I was reminded today that it is now popularly believed that all the work of the Ancient Greek philosophers and scientists - if not all the 'civilised' knowledge of the west, would have been 'lost' if the Muslim invaders from Arabia had not preserved it. While it is certainly true that they carried it back into Spain and copiously copied every document they found in each of the major centres they overran between 800 and 1300 AD, it is false to claim that these documents had been 'lost' in the west.
In a fascinating book entitled "How the Irish saved civilisation," one is reminded, of the explosion in Irish literacy following Christianisation of that land between 429 and 500 AD. The Irish discovered writing, better, they discovered reading, copying and recording. Everything they got their hands on, they copied. And they shared it. We are often told how the Abbot of the Notre Dame community had a 'library' of only 16 books while the Caliph of Cordoba had hundreds, but what is ignored is how documents copied by the Irish were populating monastic libraries all over Northern Europe at this time. I was surprised to learn that one of the oldest extant copies of a work by Aristotle came from an Irish monastery and fetched up in a University collection in Germany.
Much is also made these days of the destruction, by one of the more ignorant 'Christian' governors of Egypt, of the library of Alexandria. What is forgotten though is that much of its content was shared between all the other great libraries, in Rome, Byzantium, Damascus and elsewhere. Nor was this 'Christian' the only destroyer of such libraries. A later Muslim governor would do it again, more thoroughly. We can only be thankful, I suppose, that copiests had already copied and distributed almost everything it contained.
We should not ignore the fact that the libraries of Byzantium contained all these works and much, much more. They were 'lost' the Christendom when the Arabic invaders finally conquered the city in 1453. But 'lost' is perhaps the wrong word. Many of the intellectuals who had found a home there fled to Italy, Austria, Romania, Hungary and other western lands - taking a great deal of the library content with them. Copies of these 'lost' documents have turned up in some rather remote places - like Poland and Russia.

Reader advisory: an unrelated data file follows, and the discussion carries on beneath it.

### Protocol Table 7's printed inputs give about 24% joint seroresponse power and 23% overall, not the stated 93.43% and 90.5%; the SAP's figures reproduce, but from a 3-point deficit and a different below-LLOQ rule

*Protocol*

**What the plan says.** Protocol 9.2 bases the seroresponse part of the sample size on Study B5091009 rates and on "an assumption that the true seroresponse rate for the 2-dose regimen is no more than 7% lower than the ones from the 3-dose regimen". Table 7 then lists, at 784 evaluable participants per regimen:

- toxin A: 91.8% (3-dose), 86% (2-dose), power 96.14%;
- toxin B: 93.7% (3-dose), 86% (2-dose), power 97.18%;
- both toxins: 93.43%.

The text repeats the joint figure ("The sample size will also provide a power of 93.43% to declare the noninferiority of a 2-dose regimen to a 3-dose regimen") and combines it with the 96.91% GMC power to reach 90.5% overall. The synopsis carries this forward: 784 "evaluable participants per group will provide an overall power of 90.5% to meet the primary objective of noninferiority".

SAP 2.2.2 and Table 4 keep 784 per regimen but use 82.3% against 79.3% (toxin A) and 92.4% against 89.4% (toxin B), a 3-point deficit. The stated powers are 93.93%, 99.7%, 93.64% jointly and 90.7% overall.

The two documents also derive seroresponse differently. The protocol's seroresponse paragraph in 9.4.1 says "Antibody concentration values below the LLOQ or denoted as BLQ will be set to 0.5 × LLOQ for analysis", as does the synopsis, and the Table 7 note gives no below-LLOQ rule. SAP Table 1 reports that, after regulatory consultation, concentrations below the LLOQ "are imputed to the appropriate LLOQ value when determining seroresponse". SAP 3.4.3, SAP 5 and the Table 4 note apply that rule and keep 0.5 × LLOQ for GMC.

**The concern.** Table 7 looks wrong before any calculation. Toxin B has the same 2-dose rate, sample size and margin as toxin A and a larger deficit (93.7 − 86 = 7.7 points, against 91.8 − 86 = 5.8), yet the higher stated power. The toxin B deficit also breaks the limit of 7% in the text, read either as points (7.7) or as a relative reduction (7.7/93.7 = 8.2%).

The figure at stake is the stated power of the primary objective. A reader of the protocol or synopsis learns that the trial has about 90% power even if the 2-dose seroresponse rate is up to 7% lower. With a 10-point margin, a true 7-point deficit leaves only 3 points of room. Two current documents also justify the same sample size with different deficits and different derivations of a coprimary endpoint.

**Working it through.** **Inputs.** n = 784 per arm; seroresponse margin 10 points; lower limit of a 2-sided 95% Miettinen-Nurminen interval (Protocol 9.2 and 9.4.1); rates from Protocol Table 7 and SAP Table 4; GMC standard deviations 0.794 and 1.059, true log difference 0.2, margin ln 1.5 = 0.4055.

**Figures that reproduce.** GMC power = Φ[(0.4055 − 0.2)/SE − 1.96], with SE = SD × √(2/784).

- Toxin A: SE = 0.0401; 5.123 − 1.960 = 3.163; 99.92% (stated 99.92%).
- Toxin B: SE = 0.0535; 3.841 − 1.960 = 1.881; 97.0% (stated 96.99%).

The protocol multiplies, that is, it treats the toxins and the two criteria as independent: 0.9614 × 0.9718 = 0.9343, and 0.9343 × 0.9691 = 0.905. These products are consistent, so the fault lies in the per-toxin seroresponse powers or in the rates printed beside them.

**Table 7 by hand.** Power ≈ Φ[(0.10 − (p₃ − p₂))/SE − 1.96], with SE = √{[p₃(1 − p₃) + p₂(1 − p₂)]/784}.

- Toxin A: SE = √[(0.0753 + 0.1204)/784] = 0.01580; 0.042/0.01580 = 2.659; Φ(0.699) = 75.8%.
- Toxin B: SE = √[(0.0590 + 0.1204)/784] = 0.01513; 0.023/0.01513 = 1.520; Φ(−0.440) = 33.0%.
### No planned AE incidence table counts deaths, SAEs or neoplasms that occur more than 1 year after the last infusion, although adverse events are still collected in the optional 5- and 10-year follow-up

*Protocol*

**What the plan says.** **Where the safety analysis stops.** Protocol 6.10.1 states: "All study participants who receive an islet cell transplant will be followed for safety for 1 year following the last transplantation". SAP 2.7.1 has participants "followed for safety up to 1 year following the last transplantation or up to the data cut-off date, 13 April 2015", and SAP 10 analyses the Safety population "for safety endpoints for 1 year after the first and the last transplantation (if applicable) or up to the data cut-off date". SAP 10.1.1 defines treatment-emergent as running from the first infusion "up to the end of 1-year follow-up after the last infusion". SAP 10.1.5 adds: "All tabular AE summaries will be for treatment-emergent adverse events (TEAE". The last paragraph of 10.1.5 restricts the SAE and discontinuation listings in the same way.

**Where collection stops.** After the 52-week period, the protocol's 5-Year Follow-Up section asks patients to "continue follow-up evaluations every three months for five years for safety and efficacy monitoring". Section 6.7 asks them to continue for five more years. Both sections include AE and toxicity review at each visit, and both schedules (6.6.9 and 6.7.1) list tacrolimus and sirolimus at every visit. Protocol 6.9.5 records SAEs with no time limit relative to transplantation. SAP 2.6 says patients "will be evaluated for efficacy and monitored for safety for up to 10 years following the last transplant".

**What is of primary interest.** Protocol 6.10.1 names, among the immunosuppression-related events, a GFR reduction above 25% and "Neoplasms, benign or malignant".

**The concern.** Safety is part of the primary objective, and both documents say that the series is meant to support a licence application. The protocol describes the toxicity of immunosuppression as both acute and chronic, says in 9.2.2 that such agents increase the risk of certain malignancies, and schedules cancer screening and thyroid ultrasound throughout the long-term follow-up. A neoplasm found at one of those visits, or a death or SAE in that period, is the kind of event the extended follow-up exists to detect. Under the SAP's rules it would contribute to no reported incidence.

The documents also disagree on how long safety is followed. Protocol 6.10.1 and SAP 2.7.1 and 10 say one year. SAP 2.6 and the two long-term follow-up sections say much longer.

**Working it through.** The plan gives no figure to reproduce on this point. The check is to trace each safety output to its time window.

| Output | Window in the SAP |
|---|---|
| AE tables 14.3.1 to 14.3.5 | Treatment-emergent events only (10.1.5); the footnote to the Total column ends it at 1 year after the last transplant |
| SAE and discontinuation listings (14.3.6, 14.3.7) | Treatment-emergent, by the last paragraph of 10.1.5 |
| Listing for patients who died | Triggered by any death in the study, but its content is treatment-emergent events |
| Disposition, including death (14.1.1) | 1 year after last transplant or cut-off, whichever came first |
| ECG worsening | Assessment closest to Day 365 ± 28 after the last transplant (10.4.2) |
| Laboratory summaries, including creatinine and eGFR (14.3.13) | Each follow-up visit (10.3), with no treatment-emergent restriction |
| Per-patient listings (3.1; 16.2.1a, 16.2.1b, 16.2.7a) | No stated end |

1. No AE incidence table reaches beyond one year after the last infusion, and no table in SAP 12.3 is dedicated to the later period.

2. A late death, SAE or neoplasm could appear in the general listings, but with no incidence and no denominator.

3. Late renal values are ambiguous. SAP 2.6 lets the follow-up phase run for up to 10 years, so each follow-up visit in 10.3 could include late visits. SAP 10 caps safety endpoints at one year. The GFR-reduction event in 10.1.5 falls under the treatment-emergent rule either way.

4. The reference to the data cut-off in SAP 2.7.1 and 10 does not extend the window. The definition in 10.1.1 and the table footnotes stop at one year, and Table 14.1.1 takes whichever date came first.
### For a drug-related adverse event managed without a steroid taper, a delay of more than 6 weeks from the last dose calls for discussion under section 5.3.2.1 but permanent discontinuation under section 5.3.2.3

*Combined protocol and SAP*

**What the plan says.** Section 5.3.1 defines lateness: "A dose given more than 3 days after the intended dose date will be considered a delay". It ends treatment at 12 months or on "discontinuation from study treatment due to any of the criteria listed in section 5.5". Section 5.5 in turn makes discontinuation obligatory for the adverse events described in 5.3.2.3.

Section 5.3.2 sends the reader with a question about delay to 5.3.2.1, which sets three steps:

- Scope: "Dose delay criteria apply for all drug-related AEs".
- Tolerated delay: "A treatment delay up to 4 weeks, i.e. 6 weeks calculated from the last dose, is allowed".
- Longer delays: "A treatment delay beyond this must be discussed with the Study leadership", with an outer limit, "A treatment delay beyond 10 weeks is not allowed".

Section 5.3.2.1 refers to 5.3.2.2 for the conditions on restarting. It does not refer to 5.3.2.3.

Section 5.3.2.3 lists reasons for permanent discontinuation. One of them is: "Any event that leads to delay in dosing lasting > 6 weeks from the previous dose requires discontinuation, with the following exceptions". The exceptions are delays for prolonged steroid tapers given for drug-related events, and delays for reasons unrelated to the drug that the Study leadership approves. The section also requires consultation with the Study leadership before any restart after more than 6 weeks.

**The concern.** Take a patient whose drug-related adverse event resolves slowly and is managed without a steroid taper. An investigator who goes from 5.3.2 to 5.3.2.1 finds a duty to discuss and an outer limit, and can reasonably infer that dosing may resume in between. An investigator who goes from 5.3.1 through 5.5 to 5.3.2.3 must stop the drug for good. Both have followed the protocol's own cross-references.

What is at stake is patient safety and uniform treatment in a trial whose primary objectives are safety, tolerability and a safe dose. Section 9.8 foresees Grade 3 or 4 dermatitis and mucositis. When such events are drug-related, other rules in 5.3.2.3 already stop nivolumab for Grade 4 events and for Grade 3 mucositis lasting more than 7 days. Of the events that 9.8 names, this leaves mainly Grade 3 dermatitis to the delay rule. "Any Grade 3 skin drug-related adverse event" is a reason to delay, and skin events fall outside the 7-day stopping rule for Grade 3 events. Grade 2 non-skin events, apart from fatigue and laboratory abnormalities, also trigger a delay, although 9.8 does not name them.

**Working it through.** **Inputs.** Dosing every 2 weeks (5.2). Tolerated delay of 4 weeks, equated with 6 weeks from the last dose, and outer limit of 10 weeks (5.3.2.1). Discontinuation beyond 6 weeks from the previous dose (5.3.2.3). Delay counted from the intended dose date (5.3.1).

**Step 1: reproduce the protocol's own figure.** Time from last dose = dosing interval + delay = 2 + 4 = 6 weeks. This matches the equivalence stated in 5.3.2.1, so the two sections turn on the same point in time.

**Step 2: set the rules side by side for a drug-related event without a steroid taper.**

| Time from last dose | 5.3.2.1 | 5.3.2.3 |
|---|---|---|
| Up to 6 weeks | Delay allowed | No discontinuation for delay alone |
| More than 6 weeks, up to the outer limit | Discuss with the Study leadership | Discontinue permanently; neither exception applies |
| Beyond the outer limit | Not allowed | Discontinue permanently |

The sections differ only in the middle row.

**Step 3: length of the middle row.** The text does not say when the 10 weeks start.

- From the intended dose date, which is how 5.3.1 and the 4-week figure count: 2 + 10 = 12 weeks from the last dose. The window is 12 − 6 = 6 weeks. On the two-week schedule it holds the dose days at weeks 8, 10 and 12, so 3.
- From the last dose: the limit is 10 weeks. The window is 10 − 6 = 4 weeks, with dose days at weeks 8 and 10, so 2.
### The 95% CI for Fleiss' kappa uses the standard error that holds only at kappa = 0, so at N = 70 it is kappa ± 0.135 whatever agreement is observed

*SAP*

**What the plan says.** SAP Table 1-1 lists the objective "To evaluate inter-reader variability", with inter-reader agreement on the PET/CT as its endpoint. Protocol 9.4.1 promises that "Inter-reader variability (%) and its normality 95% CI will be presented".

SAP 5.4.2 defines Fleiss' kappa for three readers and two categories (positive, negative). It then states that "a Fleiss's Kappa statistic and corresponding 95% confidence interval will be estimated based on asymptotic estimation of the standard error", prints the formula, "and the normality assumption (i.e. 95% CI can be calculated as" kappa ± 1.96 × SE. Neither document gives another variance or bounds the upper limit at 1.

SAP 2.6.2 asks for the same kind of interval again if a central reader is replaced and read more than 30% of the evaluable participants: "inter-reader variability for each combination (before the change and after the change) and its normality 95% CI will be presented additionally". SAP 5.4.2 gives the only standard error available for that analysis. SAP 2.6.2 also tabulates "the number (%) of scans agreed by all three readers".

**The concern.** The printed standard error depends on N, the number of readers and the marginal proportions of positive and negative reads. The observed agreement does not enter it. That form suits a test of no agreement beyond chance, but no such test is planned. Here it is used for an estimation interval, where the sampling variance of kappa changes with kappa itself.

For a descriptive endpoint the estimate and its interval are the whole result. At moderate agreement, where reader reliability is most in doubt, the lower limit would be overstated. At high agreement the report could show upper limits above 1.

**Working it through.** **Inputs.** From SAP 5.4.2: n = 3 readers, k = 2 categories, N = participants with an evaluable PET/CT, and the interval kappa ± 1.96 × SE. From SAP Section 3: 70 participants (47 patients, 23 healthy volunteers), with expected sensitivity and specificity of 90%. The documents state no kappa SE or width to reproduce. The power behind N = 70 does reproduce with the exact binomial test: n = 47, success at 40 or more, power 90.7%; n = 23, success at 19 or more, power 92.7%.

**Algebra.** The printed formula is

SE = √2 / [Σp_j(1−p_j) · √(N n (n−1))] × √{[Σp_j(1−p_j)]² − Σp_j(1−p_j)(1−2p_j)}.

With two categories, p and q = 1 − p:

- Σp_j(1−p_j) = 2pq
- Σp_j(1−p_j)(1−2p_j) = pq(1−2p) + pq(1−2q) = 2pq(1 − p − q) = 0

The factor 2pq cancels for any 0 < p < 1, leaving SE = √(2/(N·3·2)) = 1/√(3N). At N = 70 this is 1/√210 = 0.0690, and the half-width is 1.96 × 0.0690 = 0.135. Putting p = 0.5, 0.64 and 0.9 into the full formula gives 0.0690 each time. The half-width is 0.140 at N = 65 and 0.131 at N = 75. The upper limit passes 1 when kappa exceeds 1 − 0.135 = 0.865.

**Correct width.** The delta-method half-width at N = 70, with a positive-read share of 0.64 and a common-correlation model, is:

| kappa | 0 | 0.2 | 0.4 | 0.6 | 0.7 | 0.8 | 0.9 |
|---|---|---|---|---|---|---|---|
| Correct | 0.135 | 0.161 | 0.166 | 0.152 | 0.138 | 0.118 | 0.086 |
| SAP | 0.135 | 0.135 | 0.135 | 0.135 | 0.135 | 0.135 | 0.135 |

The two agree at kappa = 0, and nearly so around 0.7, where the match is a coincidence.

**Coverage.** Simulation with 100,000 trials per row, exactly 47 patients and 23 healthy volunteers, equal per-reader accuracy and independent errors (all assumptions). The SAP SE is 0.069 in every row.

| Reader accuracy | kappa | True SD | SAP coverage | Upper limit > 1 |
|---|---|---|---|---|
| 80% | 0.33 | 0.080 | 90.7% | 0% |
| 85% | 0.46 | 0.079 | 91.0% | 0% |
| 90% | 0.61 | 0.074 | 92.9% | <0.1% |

It is popular to claim that "Christianity believed the world was flat" and "Islam taught it was a globe." Peasants in western Europe might have believed in a flat earth, seamen certainly didn't and neither did Christian intellectuals and monastics. They'd read Ptolemy's treatise on astronomy - or at least heard of it. Likewise the claims that "Christian doctrine dictated that the Earth was centre of the Universe, based on the Bible" are false. Christian teaching was based on Aristotle and Plato - until Copernicus (Polish monastic and priest) worked out that we moved around the sun. He, realising the implications, didn't make a big fuss about it - that fell to Galileo who had to "make a point" to prove his genius. In part this mythology is the product of both anti-Roman Catholic propaganda generated by the more rabid anti-catholics and the later Victorian "scientific" community's desire to take science out of the "Arts" in the universities.
I have always found it fascinating that this major conquest occured at a moment in time when Islam was already turning against intellectualism and in retreat elsewhere. Spanish Al-Andalus was less than 40 years from its demise (Granada surrendered in 1492 to the Spanish king) and the sacking of Baghdad by the Mongols in 1326 had led to the death of the last Caliph in the Middle East (They claimed direct descent from the family of the Prophet) and a rising tide of fundamentalist thinking. This seems to be forgotten by many of the promoters of the idea that Islam is the preserver of science and peace and Christianity the retarder to progress.
The Mongol conquest in 1326 traumatised Islam, turning it inward, but also making it more fundamentalist and martial in nature. The Ottomans didn't rest on their laurels after conquering Byzantium, they almost succeeded in subjugating Europe via the back door of the Balkans, Bulgaria, Romania, Hungary and Austria. It was a long and bloody campaign, but it was turned back. The legacy, however, continues to this day. Almost all the problems in the Balkans can be traced to the attempt to forcibly impose Islam on the conquered lands. Nor does it end there, much of the fundamentalist nature of the more extreme forms of Islam which have emerged in the last sixty years also have their origins in the reverses suffered between 1326 and 1600.
Its a fascinating study, but, unfortunately, not a popular one with our current politically correct educationists and anti-religious propagandists.
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